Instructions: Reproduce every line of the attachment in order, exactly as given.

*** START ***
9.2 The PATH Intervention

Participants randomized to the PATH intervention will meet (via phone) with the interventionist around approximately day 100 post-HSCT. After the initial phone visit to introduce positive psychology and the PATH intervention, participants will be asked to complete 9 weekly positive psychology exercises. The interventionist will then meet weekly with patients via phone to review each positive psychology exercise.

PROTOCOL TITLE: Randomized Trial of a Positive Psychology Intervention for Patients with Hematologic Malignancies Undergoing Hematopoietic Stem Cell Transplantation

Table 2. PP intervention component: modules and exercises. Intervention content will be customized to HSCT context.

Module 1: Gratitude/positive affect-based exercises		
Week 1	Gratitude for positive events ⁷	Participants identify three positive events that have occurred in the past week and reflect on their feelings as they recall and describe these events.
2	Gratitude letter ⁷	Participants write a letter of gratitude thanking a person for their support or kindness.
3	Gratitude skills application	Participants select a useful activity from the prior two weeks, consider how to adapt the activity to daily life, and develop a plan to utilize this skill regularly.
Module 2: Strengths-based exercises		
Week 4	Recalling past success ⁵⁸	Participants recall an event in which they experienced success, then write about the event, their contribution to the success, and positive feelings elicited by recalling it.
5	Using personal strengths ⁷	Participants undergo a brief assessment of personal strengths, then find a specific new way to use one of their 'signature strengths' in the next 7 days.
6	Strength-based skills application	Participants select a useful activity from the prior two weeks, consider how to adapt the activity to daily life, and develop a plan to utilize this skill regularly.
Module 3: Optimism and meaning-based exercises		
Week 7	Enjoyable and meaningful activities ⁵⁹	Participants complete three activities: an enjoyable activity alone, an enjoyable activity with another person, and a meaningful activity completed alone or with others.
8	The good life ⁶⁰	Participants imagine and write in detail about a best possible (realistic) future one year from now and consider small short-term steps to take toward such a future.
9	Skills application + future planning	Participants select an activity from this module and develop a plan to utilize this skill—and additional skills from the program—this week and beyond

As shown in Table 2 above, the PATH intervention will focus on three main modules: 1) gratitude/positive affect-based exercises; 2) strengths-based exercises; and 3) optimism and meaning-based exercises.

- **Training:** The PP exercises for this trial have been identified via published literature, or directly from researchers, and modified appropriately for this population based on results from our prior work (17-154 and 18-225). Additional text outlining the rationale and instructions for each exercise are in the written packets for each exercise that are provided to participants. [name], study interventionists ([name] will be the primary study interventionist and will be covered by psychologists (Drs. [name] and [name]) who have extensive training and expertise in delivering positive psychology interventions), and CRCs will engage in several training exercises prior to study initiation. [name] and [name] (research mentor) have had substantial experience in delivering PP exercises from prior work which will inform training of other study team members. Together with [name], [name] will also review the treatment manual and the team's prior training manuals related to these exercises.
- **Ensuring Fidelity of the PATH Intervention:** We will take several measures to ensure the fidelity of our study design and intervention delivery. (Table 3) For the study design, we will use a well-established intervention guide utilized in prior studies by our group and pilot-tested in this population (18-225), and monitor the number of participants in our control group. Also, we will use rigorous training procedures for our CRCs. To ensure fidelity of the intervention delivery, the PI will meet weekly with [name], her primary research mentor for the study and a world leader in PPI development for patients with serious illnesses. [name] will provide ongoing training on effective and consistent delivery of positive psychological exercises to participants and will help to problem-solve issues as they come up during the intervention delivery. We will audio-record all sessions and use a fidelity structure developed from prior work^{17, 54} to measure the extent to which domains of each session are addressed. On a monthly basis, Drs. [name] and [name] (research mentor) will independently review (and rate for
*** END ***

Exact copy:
9.2 The PATH Intervention

Participants randomized to the PATH intervention will meet (via phone) with the interventionist around approximately day 100 post-HSCT. After the initial phone visit to introduce positive psychology and the PATH intervention, participants will be asked to complete 9 weekly positive psychology exercises. The interventionist will then meet weekly with patients via phone to review each positive psychology exercise.

PROTOCOL TITLE: Randomized Trial of a Positive Psychology Intervention for Patients with Hematologic Malignancies Undergoing Hematopoietic Stem Cell Transplantation

Table 2. PP intervention component: modules and exercises. Intervention content will be customized to HSCT context.

Module 1: Gratitude/positive affect-based exercises		
Week 1	Gratitude for positive events ⁷	Participants identify three positive events that have occurred in the past week and reflect on their feelings as they recall and describe these events.
2	Gratitude letter ⁷	Participants write a letter of gratitude thanking a person for their support or kindness.
3	Gratitude skills application	Participants select a useful activity from the prior two weeks, consider how to adapt the activity to daily life, and develop a plan to utilize this skill regularly.
Module 2: Strengths-based exercises		
Week 4	Recalling past success ⁵⁸	Participants recall an event in which they experienced success, then write about the event, their contribution to the success, and positive feelings elicited by recalling it.
5	Using personal strengths ⁷	Participants undergo a brief assessment of personal strengths, then find a specific new way to use one of their 'signature strengths' in the next 7 days.
6	Strength-based skills application	Participants select a useful activity from the prior two weeks, consider how to adapt the activity to daily life, and develop a plan to utilize this skill regularly.
Module 3: Optimism and meaning-based exercises		
Week 7	Enjoyable and meaningful activities ⁵⁹	Participants complete three activities: an enjoyable activity alone, an enjoyable activity with another person, and a meaningful activity completed alone or with others.
8	The good life ⁶⁰	Participants imagine and write in detail about a best possible (realistic) future one year from now and consider small short-term steps to take toward such a future.
9	Skills application + future planning	Participants select an activity from this module and develop a plan to utilize this skill—and additional skills from the program—this week and beyond

As shown in Table 2 above, the PATH intervention will focus on three main modules: 1) gratitude/positive affect-based exercises; 2) strengths-based exercises; and 3) optimism and meaning-based exercises.

- **Training:** The PP exercises for this trial have been identified via published literature, or directly from researchers, and modified appropriately for this population based on results from our prior work (17-154 and 18-225). Additional text outlining the rationale and instructions for each exercise are in the written packets for each exercise that are provided to participants. [name], study interventionists ([name] will be the primary study interventionist and will be covered by psychologists (Drs. [name] and [name]) who have extensive training and expertise in delivering positive psychology interventions), and CRCs will engage in several training exercises prior to study initiation. [name] and [name] (research mentor) have had substantial experience in delivering PP exercises from prior work which will inform training of other study team members. Together with [name], [name] will also review the treatment manual and the team's prior training manuals related to these exercises.
- **Ensuring Fidelity of the PATH Intervention:** We will take several measures to ensure the fidelity of our study design and intervention delivery. (Table 3) For the study design, we will use a well-established intervention guide utilized in prior studies by our group and pilot-tested in this population (18-225), and monitor the number of participants in our control group. Also, we will use rigorous training procedures for our CRCs. To ensure fidelity of the intervention delivery, the PI will meet weekly with [name], her primary research mentor for the study and a world leader in PPI development for patients with serious illnesses. [name] will provide ongoing training on effective and consistent delivery of positive psychological exercises to participants and will help to problem-solve issues as they come up during the intervention delivery. We will audio-record all sessions and use a fidelity structure developed from prior work^{17, 54} to measure the extent to which domains of each session are addressed. On a monthly basis, Drs. [name] and [name] (research mentor) will independently review (and rate for